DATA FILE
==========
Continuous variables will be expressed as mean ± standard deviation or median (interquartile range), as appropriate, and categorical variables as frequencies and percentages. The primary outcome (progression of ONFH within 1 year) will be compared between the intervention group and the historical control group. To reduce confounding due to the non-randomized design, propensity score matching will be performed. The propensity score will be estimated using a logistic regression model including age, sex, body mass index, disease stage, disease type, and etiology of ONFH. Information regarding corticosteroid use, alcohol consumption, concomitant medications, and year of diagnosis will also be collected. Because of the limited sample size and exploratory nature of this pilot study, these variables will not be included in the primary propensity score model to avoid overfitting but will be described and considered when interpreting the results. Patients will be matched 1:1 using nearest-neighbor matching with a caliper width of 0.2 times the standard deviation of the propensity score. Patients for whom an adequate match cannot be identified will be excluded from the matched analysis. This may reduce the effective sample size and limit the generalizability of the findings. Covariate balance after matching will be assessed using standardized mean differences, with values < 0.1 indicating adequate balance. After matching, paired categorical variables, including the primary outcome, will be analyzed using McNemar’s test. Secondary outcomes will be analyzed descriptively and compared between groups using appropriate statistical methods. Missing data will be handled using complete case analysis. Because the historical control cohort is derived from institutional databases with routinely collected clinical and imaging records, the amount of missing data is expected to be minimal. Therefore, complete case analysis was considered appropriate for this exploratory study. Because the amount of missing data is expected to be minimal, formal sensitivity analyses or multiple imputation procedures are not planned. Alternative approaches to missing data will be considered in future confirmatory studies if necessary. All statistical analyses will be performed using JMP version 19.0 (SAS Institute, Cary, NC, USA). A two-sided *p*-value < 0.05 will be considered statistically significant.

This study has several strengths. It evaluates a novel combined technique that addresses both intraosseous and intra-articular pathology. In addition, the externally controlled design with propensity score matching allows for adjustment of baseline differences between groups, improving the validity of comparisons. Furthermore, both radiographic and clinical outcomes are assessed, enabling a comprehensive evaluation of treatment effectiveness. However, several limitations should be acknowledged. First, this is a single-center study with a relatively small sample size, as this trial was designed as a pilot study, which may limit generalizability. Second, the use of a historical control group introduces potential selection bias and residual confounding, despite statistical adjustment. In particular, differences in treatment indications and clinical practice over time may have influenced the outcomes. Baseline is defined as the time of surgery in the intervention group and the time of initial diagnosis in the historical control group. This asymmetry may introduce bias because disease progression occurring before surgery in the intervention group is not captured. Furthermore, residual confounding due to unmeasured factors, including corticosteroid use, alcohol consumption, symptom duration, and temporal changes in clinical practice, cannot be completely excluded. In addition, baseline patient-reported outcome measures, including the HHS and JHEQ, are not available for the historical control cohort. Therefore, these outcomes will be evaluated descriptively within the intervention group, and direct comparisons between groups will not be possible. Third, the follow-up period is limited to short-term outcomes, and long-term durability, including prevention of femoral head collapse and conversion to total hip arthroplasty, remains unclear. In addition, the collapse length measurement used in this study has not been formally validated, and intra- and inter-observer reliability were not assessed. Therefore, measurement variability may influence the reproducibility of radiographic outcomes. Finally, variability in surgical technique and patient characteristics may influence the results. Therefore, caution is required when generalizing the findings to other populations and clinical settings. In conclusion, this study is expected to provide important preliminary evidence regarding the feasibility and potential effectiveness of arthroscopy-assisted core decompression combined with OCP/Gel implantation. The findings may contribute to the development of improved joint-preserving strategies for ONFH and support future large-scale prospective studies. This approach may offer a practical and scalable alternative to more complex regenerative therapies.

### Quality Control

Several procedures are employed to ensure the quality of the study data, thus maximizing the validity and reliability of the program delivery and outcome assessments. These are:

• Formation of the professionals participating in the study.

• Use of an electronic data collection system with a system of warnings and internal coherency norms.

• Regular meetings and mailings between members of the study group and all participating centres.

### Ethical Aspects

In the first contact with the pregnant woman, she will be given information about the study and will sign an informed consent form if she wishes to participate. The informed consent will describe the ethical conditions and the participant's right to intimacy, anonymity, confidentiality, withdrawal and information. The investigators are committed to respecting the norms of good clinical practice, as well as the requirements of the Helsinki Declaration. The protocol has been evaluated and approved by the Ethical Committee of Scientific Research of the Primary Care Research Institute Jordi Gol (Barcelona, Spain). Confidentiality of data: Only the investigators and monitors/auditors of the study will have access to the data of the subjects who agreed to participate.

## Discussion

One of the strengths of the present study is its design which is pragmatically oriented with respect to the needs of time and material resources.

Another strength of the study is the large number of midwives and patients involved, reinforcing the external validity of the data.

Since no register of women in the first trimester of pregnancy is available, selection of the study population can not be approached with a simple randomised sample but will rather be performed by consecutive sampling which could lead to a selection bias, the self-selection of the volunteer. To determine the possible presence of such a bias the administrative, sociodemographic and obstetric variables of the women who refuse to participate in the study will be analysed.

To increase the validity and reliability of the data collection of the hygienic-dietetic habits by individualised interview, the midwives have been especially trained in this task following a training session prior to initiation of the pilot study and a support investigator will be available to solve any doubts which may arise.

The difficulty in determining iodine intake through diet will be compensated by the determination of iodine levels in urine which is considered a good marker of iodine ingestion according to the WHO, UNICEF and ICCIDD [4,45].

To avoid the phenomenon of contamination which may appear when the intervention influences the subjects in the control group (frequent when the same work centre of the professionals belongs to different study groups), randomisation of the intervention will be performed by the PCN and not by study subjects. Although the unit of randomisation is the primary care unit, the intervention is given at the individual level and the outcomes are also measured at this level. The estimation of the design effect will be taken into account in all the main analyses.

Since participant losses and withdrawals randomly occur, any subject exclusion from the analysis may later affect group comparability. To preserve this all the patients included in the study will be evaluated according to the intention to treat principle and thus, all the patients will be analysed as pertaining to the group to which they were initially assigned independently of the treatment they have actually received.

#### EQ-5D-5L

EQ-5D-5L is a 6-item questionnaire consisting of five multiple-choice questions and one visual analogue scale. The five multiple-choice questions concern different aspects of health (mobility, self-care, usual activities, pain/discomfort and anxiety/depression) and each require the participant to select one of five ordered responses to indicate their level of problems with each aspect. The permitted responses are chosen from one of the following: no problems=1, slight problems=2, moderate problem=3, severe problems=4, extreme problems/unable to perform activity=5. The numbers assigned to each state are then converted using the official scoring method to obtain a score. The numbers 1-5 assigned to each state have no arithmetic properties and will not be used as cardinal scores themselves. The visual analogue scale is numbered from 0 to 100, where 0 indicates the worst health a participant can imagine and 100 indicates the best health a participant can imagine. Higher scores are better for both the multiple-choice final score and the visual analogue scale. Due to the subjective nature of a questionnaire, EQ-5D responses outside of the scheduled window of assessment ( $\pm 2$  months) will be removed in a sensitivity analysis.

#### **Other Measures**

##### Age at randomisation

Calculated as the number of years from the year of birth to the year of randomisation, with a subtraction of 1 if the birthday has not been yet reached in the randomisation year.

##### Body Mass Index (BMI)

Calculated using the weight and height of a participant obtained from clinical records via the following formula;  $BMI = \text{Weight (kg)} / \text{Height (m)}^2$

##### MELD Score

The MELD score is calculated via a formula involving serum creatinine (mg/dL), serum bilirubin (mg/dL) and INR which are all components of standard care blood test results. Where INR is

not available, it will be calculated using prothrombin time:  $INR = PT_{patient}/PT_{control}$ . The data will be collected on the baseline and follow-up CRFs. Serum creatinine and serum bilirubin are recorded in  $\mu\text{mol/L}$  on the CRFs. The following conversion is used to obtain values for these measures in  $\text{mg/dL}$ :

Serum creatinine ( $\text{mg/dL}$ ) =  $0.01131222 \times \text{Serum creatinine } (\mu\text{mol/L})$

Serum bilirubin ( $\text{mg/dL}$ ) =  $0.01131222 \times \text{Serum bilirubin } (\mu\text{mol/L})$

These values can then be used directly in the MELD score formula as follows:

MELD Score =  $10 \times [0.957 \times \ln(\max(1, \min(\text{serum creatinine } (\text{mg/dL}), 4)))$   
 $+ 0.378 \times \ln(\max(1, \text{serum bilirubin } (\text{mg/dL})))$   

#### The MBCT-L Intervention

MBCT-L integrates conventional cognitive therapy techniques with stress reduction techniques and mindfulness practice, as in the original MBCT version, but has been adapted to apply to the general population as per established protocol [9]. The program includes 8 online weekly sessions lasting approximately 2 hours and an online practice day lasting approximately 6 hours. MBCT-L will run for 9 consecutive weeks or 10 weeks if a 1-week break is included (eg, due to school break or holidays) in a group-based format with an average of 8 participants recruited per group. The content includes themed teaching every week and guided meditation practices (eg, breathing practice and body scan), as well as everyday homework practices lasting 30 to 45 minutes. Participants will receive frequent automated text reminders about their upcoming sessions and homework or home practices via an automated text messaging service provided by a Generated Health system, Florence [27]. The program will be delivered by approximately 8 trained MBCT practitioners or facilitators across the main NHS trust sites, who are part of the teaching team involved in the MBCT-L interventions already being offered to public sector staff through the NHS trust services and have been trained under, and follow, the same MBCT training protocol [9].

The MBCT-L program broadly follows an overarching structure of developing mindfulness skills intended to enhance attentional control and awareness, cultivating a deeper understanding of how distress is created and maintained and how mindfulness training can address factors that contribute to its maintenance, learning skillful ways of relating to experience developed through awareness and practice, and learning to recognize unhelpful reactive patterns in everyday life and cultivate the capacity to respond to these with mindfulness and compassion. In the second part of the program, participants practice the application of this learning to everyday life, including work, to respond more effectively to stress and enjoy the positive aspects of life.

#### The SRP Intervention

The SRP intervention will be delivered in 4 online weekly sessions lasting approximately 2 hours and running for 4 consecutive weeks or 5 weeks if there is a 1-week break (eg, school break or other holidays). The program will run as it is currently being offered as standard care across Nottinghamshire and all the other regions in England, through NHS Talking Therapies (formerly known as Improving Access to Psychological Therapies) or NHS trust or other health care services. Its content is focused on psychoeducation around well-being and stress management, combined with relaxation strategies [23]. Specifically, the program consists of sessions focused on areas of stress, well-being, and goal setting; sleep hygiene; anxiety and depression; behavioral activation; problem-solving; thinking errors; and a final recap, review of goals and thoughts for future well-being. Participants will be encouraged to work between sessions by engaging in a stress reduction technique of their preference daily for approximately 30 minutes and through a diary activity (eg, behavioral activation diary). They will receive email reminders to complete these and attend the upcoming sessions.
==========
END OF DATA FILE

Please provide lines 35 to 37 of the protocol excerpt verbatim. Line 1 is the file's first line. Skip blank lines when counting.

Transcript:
The MBCT-L program broadly follows an overarching structure of developing mindfulness skills intended to enhance attentional control and awareness, cultivating a deeper understanding of how distress is created and maintained and how mindfulness training can address factors that contribute to its maintenance, learning skillful ways of relating to experience developed through awareness and practice, and learning to recognize unhelpful reactive patterns in everyday life and cultivate the capacity to respond to these with mindfulness and compassion. In the second part of the program, participants practice the application of this learning to everyday life, including work, to respond more effectively to stress and enjoy the positive aspects of life.

#### The SRP Intervention

The SRP intervention will be delivered in 4 online weekly sessions lasting approximately 2 hours and running for 4 consecutive weeks or 5 weeks if there is a 1-week break (eg, school break or other holidays). The program will run as it is currently being offered as standard care across Nottinghamshire and all the other regions in England, through NHS Talking Therapies (formerly known as Improving Access to Psychological Therapies) or NHS trust or other health care services. Its content is focused on psychoeducation around well-being and stress management, combined with relaxation strategies [23]. Specifically, the program consists of sessions focused on areas of stress, well-being, and goal setting; sleep hygiene; anxiety and depression; behavioral activation; problem-solving; thinking errors; and a final recap, review of goals and thoughts for future well-being. Participants will be encouraged to work between sessions by engaging in a stress reduction technique of their preference daily for approximately 30 minutes and through a diary activity (eg, behavioral activation diary). They will receive email reminders to complete these and attend the upcoming sessions.